In Dolphins, audiences are introduced to Dr. Kathleen Dudzinski, scientist dedicated to studying dolphin-to-dolphin communication in the wild. Her work often takes her to remote parts of the world where she carries out her methodical research in conditions that are exciting, isolating, and sometimes even dangerous.
Though scientists have been observing dolphins in captivity for nearly century, underwater research on dolphins in the wild has only taken place for about 20 years. Dudzinski's research is unique and gives us great insight into the ways that dolphins communicate with each other. Dudzinski's dedication and enthusiasm for her research and the world of dolphins made her a perfect choice as the lead scientist for Dolphins.
While attending graduate school at Texas A&M University, Dudzinski traveled to the Bahamas - where swimming with dolphins is still legal - to study the Atlantic spotted dolphins and work as a naturalist aboard tourist boats. Besides gathering data, her job was to make sure that both dolphins and divers had safe, enjoyable encounter. The experience also allowed her to share her research with others. She would return to Texas to study and analyze the data she had collected, then go back to the Bahamas to gather more data. Dudzinski spent four, six-month stints observing dolphins in this fashion for her Ph.D. thesis. From approximately 2,000 hours of fieldwork, she gathered just under 20 hours of usable recordings.
Dudzinski overcame a major challenge when she developed and built her first mobile video/acoustic array to record dolphin behavior and communication. Since sound moves faster underwater - 4.5 times faster - the dolphin sounds seemed to come from all directions at once, making them difficult to track. With her professor, Dudzinski devised a simple solution: a pair of underwater microphones, called hydrophones, set on a bar at least 4.5 times wider than the distance between her own ears. The delay produced by that distance allows her to localize the sounds. Later, she studies her films and tapes, and identifies which animal is vocalizing and which are reacting to the vocalizations.
Dudzinski recently returned to the U.S. from the Japanese island of Miyake where she studied bottlenose dolphins as part of a postdoctoral fellowship sponsored by the Japan Society for the Promotion of Science (National Science Foundation s Japanese counterpart). She is Director of the Dolphin Communication Project with O.C.S., with which she is hoping to develop new study areas that may include in New Zealand and Patagonia.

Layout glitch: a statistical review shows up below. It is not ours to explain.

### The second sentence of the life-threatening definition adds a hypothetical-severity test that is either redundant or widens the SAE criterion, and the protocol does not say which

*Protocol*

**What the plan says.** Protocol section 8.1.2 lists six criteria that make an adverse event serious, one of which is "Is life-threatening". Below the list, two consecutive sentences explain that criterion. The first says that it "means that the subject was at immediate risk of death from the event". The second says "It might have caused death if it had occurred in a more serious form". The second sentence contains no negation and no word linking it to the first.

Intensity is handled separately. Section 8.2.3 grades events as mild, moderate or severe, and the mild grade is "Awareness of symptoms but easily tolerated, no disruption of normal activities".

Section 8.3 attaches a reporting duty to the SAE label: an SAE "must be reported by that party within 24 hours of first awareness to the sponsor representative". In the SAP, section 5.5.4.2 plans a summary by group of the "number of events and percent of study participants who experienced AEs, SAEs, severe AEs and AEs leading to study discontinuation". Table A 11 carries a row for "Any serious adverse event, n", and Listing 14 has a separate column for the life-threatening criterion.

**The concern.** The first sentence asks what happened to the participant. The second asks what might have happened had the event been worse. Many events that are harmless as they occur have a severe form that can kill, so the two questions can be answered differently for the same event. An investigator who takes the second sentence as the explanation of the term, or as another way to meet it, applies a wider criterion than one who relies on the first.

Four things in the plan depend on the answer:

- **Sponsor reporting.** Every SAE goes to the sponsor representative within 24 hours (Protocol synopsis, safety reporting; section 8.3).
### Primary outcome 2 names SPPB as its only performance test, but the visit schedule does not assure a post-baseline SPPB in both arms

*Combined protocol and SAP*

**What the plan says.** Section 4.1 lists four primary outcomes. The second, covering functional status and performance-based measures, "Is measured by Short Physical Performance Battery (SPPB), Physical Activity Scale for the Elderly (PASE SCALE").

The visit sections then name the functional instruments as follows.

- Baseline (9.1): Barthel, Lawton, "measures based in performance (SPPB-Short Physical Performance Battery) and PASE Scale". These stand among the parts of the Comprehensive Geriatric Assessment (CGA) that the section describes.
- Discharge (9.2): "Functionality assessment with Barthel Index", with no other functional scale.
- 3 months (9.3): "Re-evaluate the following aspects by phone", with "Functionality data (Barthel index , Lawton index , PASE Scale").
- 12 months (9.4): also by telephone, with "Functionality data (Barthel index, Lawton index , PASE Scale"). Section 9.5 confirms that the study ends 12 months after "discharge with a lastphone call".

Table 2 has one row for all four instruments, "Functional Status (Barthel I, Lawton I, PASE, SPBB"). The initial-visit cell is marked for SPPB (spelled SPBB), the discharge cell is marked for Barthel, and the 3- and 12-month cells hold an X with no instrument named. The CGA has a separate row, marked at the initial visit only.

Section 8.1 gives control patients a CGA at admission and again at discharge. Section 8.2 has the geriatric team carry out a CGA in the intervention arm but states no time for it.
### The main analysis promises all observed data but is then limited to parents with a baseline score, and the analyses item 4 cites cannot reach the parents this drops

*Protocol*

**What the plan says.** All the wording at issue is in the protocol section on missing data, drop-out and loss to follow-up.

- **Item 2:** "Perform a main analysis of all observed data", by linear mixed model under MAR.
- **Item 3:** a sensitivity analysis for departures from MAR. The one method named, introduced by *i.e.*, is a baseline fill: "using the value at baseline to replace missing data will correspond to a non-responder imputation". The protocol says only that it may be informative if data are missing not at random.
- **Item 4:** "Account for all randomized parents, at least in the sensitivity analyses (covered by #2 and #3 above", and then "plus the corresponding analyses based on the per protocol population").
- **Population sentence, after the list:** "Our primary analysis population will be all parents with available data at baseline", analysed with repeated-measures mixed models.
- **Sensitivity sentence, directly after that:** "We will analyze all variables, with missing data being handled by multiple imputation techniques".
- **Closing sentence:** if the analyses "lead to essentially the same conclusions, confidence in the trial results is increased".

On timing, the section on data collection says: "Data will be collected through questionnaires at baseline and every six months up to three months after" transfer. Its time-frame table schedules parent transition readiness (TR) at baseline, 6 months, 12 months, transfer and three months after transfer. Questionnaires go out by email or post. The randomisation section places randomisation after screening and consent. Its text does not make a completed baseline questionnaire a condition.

While Dudzinski is dedicated to her study of dolphins in the wild, she is also dedicated to exposing others to their world - their playfulness, grace, and intelligence. Some scientists feel that dolphin watching - and swimming with dolphins - can disrupt the animals feeding patterns, stress them when they should be resting, and even separate mother from calf. (It has been illegal to swim with wild dolphins in the United States since passage of the Marine Mammal Protection Act in 1972.) Since worldwide interest in dolphins is expanding exponentially, however, Dudzinski believes the best thing to do is teach people how to swim with the animals responsibly. Of her days aboard the tourist boats in the Bahamas, and then in Japan, she says, "Every passenger is delighted after their first encounter with dolphins. It s a pleasure to share that experience as well as teach them about dolphins lives."
Dudzinski has taken a big leap toward cracking the dolphin communication code as well as their use of a variety of signals. After spending years meticulously conducting her research, Dudzinski has come to an enlightening observation: "Swimming with dolphins has taught me that I don t need to rely on language to understand the meaning of an exchange between individuals, be they human or other animals. And while my work is a passion for me, life is meant to be enjoyed and shared. I guess you could say that dolphins have taught me to enjoy my playtime." Dudzinski shares her personal story about the film and working with wild dolphins in the children’s companion book to the film, Meeting Dolphins: My Adventures in the Sea, published by National Geographic Books in March 2000.Personal Profile:
Lives with: Umi, the Mighty Sea Beagle, a dog she jokingly says communicates with her via nose smears "Hana Kanji" left on the windshield of her car.
Studies: Japanese and Spanish in order to communicate with people at her study sites.
Hobbies: lifts weights in order to carry her mobile video/acoustic array, which is pretty heavy.
Typical exclamations: "Cripes!," "Yikes!" "For goodness sakes!"
Fondest teenage memory: setting up a traveling petting zoo for inner city kids.
Least favorite prior job: waitress in a sports bar.
What she knows about sports: zip.
Attitude toward folks with unscientific ideas about dolphins: "I might learn something."